Robot Revolution: Fear based on credible data or some cognitive bias? (Part 3/3 in the series)

Home / Artificial Intelligence / Robot Revolution: Fear based on credible data or some cognitive bias? (Part 3/3 in the series)

Let’s shift our discussion to another related topic that has gained importance in the past few years i.e. the disappearance of jobs due to automation and robot revolution. “Robots will eliminate 6% of all jobs in US by 2021”,” Will robots take our jobs and overpower us”,” The robots are taking over”,” The age of machines and Unemployment”,” The robot invasion” Alarmist headlines like these have become a norm these days. The fear of being overtaken, overthrown, outsmarted and outlived by machines has marred and belittled some of the amazing work done by scientists and engineers over the past decade. Fear that technological advances will create joblessness is not a new phenomenon and has proven groundless in the past. Such fears are generally accompanied with high unemployment during the time. 1960s were marked with fears that automation would eliminate thousands of jobs per week, while the mid-1990s recession was followed by the dot-com boom which saw drastic rise in employment rate. Employment returns when the state of economy improves. In the past several decades, the ratio of employment to population has increased rather than decreased. The graph below shows the US employment to population ratio over the decades. The grey shaded regions represent times of economic downturn. Recession in these years saw a reduction in jobs but the general trend shows increase in the ratio when the economy is stable.

Graphs for Robot article

The graph above shows the increase in the number of robots used in different countries. Evidence suggests there is essentially no relationship between the loss in manufacturing jobs and robot use. Germany had the highest increase in the usage of robots between 1993 and 2007, but lost just 19% of its manufacturing jobs between 1996 and 2012. In comparison US where robot usage was much lower lost 33% jobs. Trend similar to Germany were seen in Korea, France, and Italy where fewer manufacturing jobs were lost as compared to United States even as they introduced more industrial robots. On the other hand, countries like the United Kingdom and Australia invested less in robots but saw faster declines in their manufacturing sectors. Moreover, the actual number of industrial robots installed by American ?rms in 2014 is 26,200. This compared to 144 million jobs (including 12 million manufacturing jobs) is a rather small number. (China had the highest number of robot installations in 2014, the 57,096 installations) Advancement in technology is generally followed by a change in the type of work people do, which generally means doing less manual work and more professional and managerial work. Robots do not necessarily eliminate unskilled labour but rather handle parts of the work which might have bad effects on the health of humans. This does not mean that robots absorb the jobs; instead humans and robots now start to work hand-inhand. We are gradually moving towards “human-computer symbiosis (J.C.R. Licklider, a psychologist and computer scientist). Human-Computer Symbiosis is the idea that technology should be designed in a way that ampli?es human intelligence instead of attempting to replace it. Robots will be deployed in activities in which they have the relatively greatest productivity, while humans will work in ?elds where they have the smallest disadvantage. Here it can be argued that there is no guarantee that the humans displaced from jobs by robots will end up with new jobs that provide good wages or working conditions. Still, past waves of mechanization and automation have been associated with higher labour productivity and wages, and have improved the quality of jobs. More than 100 years ago when Ford Motor Company introduced the assembly line, it was assumed that this would led to loss of manufacturing jobs. Ford had taken many measures to increase the sales of Model T like reducing the cost of production with standardized parts and more efficient assembly. Model T was famously available in any colour the customer wanted, so long as it was black. But the cost was still too high and production too low. This all changed with the introduction of assembly line. In 1914, Ford’s 13,000 workers built around 300,000 cars. This number was more than what nearly 300 automotive companies managed to build with a total of around 66,350 employees. This high turnover forced Ford to double the minimum wage in order to keep the assembly line running. Workers were making 5 dollars a day and working 5 days a week. Increase in production lead to lowering of prices from $850 to $260, which in turn lead to increase in sales.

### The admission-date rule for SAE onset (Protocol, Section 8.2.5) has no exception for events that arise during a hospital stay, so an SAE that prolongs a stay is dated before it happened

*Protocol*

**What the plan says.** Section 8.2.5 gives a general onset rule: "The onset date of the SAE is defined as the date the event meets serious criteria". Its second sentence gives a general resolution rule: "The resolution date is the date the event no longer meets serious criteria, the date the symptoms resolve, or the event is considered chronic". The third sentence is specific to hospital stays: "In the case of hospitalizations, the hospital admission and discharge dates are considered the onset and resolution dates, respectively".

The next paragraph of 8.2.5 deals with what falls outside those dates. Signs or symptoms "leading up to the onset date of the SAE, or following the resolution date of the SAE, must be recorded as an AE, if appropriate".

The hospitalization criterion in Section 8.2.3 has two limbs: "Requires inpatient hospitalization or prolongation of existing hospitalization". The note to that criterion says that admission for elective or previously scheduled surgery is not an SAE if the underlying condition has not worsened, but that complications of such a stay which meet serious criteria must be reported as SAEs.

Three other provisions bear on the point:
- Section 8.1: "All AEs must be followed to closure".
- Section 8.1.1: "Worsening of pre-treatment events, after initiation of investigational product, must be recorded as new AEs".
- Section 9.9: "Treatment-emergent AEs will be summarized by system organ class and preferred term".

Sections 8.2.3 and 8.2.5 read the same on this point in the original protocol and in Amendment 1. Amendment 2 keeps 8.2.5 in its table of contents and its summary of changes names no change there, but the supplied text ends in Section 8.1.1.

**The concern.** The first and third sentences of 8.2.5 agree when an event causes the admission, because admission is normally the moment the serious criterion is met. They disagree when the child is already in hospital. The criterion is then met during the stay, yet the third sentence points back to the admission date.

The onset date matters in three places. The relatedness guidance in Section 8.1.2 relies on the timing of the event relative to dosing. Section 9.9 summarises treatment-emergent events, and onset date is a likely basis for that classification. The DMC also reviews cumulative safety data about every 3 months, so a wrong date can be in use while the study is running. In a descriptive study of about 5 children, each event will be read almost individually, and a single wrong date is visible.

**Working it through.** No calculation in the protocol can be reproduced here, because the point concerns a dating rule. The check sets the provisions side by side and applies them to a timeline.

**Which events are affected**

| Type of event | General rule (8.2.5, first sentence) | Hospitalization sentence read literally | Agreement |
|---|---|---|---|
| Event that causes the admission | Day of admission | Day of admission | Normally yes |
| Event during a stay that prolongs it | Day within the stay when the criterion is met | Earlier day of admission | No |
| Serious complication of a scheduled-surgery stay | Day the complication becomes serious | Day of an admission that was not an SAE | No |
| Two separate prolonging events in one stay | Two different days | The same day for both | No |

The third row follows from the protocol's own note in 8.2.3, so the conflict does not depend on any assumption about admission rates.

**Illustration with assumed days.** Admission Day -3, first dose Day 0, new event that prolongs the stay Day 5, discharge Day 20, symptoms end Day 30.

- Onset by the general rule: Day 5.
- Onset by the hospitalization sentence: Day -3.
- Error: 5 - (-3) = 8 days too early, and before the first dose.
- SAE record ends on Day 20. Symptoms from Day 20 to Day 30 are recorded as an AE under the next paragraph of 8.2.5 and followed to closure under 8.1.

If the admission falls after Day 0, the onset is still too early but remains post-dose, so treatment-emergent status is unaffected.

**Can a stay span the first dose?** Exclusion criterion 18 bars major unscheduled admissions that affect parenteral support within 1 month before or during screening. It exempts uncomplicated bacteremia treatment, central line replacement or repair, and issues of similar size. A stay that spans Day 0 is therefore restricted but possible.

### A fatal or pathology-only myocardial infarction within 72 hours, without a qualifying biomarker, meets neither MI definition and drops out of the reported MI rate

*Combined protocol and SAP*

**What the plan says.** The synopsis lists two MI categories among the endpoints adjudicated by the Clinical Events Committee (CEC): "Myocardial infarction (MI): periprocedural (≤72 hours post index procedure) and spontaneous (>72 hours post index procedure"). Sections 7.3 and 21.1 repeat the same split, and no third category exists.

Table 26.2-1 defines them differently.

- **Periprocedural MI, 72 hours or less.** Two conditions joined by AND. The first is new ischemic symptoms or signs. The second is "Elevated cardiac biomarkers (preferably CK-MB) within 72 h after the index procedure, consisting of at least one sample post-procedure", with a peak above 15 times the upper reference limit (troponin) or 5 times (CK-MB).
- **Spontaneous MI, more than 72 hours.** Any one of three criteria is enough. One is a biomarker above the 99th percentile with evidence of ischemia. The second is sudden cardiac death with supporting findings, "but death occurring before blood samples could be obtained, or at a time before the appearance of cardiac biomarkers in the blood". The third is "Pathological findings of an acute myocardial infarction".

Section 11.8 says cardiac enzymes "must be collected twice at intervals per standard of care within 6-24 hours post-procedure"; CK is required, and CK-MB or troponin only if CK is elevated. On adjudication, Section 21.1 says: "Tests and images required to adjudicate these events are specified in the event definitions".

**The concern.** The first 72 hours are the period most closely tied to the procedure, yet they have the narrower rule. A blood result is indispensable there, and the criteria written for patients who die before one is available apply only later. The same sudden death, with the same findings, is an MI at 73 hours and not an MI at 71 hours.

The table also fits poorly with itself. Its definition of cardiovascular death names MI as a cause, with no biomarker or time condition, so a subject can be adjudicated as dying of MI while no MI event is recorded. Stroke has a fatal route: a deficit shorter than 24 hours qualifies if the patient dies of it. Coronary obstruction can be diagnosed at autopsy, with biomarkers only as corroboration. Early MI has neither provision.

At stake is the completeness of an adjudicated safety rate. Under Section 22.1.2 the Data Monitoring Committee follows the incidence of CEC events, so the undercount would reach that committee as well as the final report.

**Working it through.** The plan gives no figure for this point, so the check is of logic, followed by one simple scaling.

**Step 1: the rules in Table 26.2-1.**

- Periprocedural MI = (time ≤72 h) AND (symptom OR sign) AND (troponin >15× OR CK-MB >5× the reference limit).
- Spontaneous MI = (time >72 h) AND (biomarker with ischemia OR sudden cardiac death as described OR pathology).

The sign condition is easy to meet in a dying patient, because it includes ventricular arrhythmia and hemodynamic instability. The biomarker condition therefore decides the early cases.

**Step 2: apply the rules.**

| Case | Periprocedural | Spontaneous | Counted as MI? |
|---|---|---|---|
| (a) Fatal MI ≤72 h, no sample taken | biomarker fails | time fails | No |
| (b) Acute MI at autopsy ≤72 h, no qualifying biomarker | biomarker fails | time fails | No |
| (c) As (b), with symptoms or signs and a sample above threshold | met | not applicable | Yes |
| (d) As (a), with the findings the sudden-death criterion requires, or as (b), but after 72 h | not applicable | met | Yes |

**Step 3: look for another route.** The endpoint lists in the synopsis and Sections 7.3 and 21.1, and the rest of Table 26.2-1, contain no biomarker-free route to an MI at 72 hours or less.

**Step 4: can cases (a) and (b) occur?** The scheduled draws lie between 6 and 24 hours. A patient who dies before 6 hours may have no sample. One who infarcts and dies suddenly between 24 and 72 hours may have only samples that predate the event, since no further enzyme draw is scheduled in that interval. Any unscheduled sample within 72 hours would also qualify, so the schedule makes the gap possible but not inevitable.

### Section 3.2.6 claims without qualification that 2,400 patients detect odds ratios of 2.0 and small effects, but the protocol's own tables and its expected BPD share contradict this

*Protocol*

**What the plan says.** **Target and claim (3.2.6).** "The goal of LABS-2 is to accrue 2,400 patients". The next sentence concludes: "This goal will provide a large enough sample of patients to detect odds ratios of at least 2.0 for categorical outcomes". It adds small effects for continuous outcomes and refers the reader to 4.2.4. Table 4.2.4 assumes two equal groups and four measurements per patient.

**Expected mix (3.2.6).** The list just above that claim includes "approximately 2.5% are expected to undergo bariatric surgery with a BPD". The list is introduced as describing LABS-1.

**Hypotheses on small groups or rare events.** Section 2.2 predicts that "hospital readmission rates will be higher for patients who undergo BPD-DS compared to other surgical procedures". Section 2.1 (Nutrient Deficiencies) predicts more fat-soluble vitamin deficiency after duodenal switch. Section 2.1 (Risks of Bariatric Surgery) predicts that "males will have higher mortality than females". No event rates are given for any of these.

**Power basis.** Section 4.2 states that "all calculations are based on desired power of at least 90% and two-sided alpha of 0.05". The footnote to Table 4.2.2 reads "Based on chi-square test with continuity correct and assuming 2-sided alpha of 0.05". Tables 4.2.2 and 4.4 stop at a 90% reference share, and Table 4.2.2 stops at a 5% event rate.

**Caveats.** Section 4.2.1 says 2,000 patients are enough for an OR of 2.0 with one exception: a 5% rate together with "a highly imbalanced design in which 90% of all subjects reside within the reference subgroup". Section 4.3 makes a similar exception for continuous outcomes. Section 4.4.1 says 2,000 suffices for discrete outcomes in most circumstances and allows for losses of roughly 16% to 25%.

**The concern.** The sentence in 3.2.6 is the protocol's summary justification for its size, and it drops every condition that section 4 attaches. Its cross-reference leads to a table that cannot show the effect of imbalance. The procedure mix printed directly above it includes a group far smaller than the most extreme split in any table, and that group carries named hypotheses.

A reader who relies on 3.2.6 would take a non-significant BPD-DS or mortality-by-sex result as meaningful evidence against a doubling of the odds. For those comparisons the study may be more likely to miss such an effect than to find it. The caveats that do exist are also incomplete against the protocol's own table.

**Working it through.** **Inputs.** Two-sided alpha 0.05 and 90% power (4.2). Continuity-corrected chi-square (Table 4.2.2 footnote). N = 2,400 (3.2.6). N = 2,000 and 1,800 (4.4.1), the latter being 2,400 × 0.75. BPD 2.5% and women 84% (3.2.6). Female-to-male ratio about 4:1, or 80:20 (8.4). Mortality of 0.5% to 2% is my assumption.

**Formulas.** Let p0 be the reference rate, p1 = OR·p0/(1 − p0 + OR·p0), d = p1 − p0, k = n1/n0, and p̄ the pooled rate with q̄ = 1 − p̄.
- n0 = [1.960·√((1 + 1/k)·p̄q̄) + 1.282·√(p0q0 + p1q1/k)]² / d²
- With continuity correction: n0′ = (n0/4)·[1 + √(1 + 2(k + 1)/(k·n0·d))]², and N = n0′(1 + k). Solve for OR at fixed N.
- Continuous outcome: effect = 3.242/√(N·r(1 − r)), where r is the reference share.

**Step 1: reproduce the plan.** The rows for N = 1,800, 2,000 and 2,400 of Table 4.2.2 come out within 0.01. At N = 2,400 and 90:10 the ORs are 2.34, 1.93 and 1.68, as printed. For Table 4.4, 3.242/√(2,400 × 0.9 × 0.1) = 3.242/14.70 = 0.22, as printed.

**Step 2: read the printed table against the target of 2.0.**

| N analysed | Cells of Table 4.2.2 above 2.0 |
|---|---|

Robotization, like past technological changes, can be a valuable asset, reducing the human workload and help solving problems and challenges of the world. It can (and has already) divided people into those who believe in the robotic future on one side, and the workers who will have to compete with the robots on the other. Time will tell whether the current wave of robotization and fear of a jobless future is a legitimate worry or not, but currently the society and governments should focus on how and where to use this technology so that it can be advantageous to everyone and not to just one segment of the society.

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